Emphysema - a disease of the respiratory tract, characterized by the expansion of the air spaces of terminal bronchioles, accompanied by destructive changes of alveolar walls. It is one of the most common forms of chronic nonspecific pulmonary diseases.
There are two groups of causes leading to the development of emphysema.
The first group includes factors that violate the elasticity and strength of the structural elements of the lungs: pathological microcirculation, congenital deficiency of antitrypsin, gaseous substances (cadmium compounds, nitrogen oxides, etc.), as well as tobacco smoke, dust particles in the inhaled air. These reasons could lead to the development of primary, always diffuse emphysema. At the heart of its pathogenesis is pathological alteration of the respiratory department of the lung. The weakening of the elastic properties of light leads to the fact that during expiration, and hence increase in intrathoracic pressure small bronchi passively fallen down, thus increasing airway resistance by exhalation and increased pressure in the alveoli. Bronchial patency on a breath in primary emphysema is not violated.
The second group of factors contribute to the increased pressure in the respiratory department of the lungs and increase the tension of the alveoli, alveolar passages and respiratory bronchioles. Recognition of diffuse emphysema, especially in the initial phases of its development, runs into serious difficulties, primarily because of inability to distinguish emphysema from lung tissue swelling, and to establish the fact of irreversible changes in the latter. These characteristics include the development of the disease primarily of men, on average, and sometimes the young (with genetically determined emphysema), age, complaints of shortness of breath and a sharp decrease in tolerance to stress, often at a reduced body weight. The objective signs are predominantly asthenic physique, increase ("barreling") of the chest, which, as it always is in a phase of deep breaths, expanding and even bulging of intercostal spaces, the approximation of the edges to the horizontal position. With a little exertion or at rest tend to patients with emphysema breathe in dense lips, puffing out his cheeks at the same time ("puff"). This maneuver they instinctively raise the pressure in the bronchial tree during exhalation.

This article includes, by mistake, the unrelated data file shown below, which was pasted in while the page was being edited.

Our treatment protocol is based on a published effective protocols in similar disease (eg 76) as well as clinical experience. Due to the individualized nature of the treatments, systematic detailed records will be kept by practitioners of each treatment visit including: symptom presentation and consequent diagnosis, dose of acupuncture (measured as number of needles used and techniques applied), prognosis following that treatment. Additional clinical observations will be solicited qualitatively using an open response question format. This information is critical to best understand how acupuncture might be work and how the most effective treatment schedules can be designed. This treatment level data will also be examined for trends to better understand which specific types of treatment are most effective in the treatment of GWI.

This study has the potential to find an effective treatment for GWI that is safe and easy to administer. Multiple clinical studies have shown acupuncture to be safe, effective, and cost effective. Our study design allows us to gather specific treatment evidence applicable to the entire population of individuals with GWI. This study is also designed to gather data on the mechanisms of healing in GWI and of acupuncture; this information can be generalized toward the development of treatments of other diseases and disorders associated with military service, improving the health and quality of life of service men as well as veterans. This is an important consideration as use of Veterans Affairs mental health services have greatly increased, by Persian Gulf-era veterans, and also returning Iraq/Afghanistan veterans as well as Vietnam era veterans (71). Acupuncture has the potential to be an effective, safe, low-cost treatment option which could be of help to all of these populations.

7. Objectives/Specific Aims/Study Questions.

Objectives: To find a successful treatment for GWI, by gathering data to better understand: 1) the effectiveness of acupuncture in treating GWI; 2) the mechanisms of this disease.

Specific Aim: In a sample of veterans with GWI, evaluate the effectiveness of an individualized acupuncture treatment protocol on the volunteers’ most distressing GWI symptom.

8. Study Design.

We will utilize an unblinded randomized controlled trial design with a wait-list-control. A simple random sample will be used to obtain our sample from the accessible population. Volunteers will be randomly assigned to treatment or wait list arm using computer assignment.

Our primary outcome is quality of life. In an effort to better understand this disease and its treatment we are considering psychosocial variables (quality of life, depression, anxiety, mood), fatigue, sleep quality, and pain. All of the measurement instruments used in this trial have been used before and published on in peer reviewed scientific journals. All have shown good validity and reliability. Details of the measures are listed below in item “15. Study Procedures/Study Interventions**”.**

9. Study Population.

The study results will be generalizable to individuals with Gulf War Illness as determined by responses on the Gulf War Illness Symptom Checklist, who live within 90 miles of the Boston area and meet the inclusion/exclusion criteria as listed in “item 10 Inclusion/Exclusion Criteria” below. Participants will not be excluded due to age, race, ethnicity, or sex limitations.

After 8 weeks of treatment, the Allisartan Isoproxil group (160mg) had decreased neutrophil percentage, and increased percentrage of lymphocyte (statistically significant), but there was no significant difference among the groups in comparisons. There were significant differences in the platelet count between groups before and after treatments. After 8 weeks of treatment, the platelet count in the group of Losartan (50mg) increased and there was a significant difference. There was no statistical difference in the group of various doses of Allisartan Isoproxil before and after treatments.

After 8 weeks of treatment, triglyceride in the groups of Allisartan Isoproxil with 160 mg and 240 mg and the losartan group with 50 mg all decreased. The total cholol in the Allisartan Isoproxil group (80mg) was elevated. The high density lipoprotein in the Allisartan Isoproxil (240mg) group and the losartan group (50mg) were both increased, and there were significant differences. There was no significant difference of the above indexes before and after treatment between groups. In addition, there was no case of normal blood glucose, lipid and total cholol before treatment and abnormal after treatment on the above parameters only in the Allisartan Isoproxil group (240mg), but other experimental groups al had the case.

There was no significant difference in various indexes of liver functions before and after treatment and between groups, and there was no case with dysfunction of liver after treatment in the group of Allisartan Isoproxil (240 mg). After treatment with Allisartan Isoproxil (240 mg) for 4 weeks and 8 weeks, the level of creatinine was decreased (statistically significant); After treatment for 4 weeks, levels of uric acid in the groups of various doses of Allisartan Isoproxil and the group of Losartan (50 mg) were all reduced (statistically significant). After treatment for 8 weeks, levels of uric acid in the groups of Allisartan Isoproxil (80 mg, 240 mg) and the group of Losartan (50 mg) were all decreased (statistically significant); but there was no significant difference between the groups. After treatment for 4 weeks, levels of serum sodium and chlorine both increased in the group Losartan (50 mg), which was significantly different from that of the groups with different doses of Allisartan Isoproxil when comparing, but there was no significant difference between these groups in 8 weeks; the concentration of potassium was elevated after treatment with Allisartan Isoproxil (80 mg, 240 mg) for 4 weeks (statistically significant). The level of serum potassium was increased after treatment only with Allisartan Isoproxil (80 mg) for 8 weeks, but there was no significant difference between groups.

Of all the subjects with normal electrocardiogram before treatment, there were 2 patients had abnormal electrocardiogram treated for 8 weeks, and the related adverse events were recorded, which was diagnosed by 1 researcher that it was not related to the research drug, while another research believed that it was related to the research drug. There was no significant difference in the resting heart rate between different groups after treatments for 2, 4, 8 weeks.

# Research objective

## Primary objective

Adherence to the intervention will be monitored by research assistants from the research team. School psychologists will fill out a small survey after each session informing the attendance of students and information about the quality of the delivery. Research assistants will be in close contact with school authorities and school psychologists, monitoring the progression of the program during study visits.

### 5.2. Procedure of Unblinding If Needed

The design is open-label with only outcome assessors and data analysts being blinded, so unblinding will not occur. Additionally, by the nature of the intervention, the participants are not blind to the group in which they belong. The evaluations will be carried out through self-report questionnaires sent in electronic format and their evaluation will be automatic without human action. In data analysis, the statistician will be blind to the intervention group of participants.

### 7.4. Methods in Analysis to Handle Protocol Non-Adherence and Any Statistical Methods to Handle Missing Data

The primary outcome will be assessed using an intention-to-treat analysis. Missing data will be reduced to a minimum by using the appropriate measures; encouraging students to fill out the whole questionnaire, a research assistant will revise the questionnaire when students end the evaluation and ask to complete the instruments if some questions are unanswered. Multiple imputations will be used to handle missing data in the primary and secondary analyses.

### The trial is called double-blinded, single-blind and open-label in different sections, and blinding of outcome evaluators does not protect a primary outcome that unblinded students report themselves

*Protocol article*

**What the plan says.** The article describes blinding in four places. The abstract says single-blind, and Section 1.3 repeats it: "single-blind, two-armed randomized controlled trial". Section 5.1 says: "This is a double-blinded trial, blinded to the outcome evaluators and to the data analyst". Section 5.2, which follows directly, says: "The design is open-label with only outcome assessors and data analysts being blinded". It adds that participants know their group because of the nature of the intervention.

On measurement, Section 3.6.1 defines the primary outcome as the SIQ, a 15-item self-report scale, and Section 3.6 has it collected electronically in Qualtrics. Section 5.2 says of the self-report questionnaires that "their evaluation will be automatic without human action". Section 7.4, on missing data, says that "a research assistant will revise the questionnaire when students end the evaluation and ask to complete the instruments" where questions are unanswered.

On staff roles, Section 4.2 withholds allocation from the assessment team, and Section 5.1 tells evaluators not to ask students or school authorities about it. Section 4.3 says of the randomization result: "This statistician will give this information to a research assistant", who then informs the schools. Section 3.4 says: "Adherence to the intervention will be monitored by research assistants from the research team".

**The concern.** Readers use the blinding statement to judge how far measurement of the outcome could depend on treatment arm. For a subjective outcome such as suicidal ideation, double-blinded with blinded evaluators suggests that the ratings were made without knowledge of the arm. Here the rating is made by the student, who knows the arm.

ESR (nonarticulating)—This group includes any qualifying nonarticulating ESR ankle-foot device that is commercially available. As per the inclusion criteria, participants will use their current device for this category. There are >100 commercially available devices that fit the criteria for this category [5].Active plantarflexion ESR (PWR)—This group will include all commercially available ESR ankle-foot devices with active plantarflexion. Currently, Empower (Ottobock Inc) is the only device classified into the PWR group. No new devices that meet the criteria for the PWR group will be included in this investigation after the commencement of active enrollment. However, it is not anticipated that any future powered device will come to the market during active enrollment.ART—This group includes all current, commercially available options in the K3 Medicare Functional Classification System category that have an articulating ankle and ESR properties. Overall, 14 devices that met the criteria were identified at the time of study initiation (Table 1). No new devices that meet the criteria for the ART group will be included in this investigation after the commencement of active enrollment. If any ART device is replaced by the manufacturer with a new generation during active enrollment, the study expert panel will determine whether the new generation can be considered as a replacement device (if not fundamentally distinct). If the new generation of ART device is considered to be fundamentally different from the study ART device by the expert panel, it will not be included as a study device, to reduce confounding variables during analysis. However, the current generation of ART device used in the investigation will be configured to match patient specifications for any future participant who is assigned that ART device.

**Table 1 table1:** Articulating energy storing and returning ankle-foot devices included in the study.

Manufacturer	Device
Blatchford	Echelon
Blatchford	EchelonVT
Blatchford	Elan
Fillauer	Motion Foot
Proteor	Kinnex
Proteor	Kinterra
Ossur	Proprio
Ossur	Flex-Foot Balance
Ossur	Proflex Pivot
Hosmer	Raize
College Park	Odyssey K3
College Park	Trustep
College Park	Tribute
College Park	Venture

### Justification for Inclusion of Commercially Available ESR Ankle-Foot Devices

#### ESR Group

The primary cause of secondary or obstructive pulmonary emphysema is a chronic obstructive bronchitis, as it was when it created the conditions for the formation of the valve mechanism overdistension of the alveoli. Sometimes both of these conditions are sometimes combined the concept of "obstructive lung disease."
Secondary pulmonary emphysema causes a phenomenon called "air trap" in which the lumen of small bronchi, which has a poor conductivity at the time of inhalation, the decrease in intrathoracic pressure phase passes air into the alveoli, and during expiration, when intrathoracic pressure rises, completely blocked, resulting in Hypertension occurs in the alveoli.
In addition to the above types of diffuse emphysema, there are different types of localized or irregular emphysema which accompany the various processes in the lung tissue. Not with all the changes, which are usually attributed to localized emphysema, there is a true emphysema. Often, this occurs only swelling or overdistension of lung tissue involved in the local pathological process.
With a decrease in the volume of lung tissue, for example due to atelectasis and cicatricial shrinkage, as well as after resection of lung adjacent areas subject to hyperinflation, which is called vicarious emphysema. Next to the scar-altered portions of lung parenchyma there are pockets of the so-called okolorubtsovoy emphysema, which often creates a mosaic of alternating sections pneumosclerosis and emphysema in a number of chronic pathological processes.
Conventionally, the category of emphysema include the so-called fractional congenital emphysema, and congenital unilateral emphysema or McLeod syndrome.